TOTAL SUPERHEAT METHODSome residential air conditioning systems with fixed orifice may be charged by the total superheat method. Various equipment manufacturers furnish charts with their units that explain the proper procedures to the installing or servicing technician.
This method, similar to evaporator superheat method, is effective only when the indoor conditions are within 2Â°F of desired indoor comfort conditions and the suction pressure and temperature is stabilized.
To measure total superheat: 1.Read and record the outdoor ambient air-drybulb temperature entering the condenser.
2. Read and record suction line pressure and temperature at the suction service valve or service port at the compressor.
3. From Table 3, the reading at the intersection of vapor pressure and outdoor ambient temperature should coincide with the actual vapor line temperature.
4. If the vapor line temperature is not the same, adjust the refrigerant charge. Adding R-22 will raise suction pressure and lower suction line temperature. Removing R-22 will lower suction pressure and raise suction line temperature.
Caution: If adding R-22 increases both suction pressure and temperature, the unit is overcharged.
This method is useful when performing preventive maintenance or corrective service on residential air conditioning. Remember to always refer to the manufacturer’s recommendations whenever possible.
REFRIGERATIONThe use of a sight glass for charging is common in refrigeration.
It is better to charge a system first by measuring the operating condition (discharge and suction pressures, suction line temperature, compressor amps, super heat, subcooling and coils temperature deferential) before using the liquid line sight glass.
If the sight glass is close to the exit of the condenser or if there is very little subcooling at the sight glass, bubbles may be present even when the system is properly charged. If a system is charged to full sight glass, overcharging may be the result, decreasing efficiency.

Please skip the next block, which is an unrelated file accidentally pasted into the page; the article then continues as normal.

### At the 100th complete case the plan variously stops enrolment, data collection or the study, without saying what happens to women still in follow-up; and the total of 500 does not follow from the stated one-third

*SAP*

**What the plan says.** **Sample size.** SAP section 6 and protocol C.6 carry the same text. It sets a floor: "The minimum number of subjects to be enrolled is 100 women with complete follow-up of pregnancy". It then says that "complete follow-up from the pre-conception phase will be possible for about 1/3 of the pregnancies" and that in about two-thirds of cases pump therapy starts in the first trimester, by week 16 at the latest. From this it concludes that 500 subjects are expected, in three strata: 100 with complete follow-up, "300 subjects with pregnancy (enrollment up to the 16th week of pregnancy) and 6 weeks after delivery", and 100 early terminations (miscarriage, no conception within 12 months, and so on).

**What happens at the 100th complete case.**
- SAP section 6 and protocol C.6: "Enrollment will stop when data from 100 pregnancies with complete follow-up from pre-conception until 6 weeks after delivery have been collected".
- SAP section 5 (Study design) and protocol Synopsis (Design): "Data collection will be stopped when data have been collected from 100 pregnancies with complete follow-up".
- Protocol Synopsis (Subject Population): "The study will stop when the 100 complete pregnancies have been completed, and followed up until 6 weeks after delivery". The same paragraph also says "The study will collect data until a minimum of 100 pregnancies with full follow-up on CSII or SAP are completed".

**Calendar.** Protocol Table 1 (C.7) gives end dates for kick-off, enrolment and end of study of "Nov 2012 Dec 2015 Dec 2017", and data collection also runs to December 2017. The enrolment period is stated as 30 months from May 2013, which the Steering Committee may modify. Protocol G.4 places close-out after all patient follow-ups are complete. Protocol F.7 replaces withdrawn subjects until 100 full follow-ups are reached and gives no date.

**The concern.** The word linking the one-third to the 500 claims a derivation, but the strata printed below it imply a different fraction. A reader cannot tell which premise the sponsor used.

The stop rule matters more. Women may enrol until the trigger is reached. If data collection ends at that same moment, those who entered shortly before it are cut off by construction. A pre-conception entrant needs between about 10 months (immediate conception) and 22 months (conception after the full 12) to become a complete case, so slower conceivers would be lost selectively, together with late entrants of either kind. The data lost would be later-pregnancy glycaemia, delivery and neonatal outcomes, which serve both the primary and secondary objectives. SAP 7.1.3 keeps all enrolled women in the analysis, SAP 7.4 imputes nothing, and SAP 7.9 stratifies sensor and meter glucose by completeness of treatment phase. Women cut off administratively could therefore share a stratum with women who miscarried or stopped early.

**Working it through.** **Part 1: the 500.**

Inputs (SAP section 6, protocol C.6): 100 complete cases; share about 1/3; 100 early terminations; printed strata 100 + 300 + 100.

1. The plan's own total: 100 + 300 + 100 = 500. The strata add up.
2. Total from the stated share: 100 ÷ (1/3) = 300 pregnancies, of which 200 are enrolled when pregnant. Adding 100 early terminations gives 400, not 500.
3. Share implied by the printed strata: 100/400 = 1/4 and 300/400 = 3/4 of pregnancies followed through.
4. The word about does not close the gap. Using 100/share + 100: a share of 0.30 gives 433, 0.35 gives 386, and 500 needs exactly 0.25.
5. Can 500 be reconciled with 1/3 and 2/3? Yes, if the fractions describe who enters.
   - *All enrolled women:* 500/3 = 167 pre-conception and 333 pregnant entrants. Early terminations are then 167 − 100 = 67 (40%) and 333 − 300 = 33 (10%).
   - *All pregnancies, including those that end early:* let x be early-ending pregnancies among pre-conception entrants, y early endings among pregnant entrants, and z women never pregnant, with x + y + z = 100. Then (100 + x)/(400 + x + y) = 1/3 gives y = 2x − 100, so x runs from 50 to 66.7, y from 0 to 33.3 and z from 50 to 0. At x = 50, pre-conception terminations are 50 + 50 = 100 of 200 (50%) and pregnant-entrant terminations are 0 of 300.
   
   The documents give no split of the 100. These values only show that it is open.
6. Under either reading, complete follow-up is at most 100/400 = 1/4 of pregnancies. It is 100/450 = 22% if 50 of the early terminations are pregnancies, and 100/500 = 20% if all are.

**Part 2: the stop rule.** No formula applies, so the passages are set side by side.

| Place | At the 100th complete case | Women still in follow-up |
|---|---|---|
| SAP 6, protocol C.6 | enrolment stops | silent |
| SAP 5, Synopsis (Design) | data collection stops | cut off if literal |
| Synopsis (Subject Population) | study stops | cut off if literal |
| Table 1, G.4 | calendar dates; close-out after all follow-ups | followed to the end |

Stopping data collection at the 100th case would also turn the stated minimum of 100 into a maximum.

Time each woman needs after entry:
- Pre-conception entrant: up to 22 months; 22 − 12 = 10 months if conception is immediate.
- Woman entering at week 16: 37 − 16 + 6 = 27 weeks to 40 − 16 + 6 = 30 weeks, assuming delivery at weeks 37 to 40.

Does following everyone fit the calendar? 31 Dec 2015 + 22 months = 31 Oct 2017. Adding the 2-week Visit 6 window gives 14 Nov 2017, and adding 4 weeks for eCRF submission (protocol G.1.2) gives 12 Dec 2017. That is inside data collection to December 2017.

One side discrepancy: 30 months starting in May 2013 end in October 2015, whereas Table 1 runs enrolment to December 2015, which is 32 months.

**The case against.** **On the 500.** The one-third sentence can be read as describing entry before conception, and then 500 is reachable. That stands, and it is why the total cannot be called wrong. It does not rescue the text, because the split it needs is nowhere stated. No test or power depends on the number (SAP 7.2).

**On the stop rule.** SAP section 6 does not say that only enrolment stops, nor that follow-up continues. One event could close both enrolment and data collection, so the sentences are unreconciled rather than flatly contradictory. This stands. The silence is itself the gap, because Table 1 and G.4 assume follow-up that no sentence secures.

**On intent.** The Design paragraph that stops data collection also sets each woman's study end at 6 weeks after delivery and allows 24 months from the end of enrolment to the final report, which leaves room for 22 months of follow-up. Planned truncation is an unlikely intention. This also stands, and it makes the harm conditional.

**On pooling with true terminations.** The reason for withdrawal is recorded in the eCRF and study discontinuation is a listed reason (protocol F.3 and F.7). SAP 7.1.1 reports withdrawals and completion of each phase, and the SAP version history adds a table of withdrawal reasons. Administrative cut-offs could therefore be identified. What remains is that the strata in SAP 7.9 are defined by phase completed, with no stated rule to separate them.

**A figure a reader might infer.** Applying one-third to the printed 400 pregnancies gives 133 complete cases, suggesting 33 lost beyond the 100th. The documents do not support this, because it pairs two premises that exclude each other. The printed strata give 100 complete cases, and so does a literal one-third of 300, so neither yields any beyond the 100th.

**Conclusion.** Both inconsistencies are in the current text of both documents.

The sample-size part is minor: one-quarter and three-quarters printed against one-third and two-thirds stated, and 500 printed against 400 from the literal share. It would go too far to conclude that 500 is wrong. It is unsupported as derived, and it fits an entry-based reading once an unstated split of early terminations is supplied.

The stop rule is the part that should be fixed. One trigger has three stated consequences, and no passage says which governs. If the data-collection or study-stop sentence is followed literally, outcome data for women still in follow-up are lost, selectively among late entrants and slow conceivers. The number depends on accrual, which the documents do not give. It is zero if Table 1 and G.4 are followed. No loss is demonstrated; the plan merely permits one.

Note: Follow the manufacturer’s recommendation for superheat and subcooling.
SUMMARYA TXV is designed to maintain a constant superheat. Overcharg-ing a TXV will raise subcooling, increase system pressures, and decrease system efficiency. Under-charging a TXV will decrease subcooling, increase superheat, decrease system capacity, and lower refrigerant velocity, leaving oil in the evaporator.
An automatic expansion valve (AXV) is a constant evaporator pressure valve and not normally used in a/c.
A fixed orifice is the simplest metering device made and the most critical to charge. Overcharging fixed orifices will lower superheat, increase pressures, decrease efficiency, and flood the compressor with liquid refrigerant. Undercharged, the fixed orifices will raise superheat, lower pressure, lower capacity, and lower refrigerant velocity, leaving oil in the evaporator. Always refer to the manufacturer’s recommendations on charging fixed orifices.
The process of charging to superheat and subcooling improves an air conditioning system’s efficiency, capacity, and lessens equipment failures. Always let the system stabilize 10 to 20 min after adjusting the charge. This takes time, but improves efficiency and capacity.
Remember, when changing refrigerants, all superheat and subcooling adjustments have to be checked and recorded. The procedure of recording adjustments is called base-lining. This procedure not only saves time, money, and aggravation, but it is a sign of a professional.
Holder, CM, BSME, is a member of the Refrigeration Service Engineers Society Southern San Joaquin Chapter, Bakersfield, CA. He is a refrigeration and air conditioning specialist at National Technical Transfer Inc., P. O. Box 4558 Englewood, CO 80155; 800-922-2820.
Publication date: 10/16/2000